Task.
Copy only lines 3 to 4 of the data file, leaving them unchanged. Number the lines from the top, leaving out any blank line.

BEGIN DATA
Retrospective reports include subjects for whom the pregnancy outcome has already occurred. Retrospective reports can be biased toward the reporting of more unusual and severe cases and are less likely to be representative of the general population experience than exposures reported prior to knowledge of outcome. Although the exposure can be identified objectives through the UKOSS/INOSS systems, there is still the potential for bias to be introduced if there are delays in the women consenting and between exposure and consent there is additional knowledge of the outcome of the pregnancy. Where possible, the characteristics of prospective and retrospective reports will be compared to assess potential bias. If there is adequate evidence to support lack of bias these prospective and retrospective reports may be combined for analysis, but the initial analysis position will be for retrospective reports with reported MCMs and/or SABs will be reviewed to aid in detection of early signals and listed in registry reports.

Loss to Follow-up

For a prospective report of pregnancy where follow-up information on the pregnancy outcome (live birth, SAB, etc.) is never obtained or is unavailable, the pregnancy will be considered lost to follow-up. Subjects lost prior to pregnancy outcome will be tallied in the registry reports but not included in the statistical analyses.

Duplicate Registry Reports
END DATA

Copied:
For a prospective report of pregnancy where follow-up information on the pregnancy outcome (live birth, SAB, etc.) is never obtained or is unavailable, the pregnancy will be considered lost to follow-up. Subjects lost prior to pregnancy outcome will be tallied in the registry reports but not included in the statistical analyses.

Duplicate Registry Reports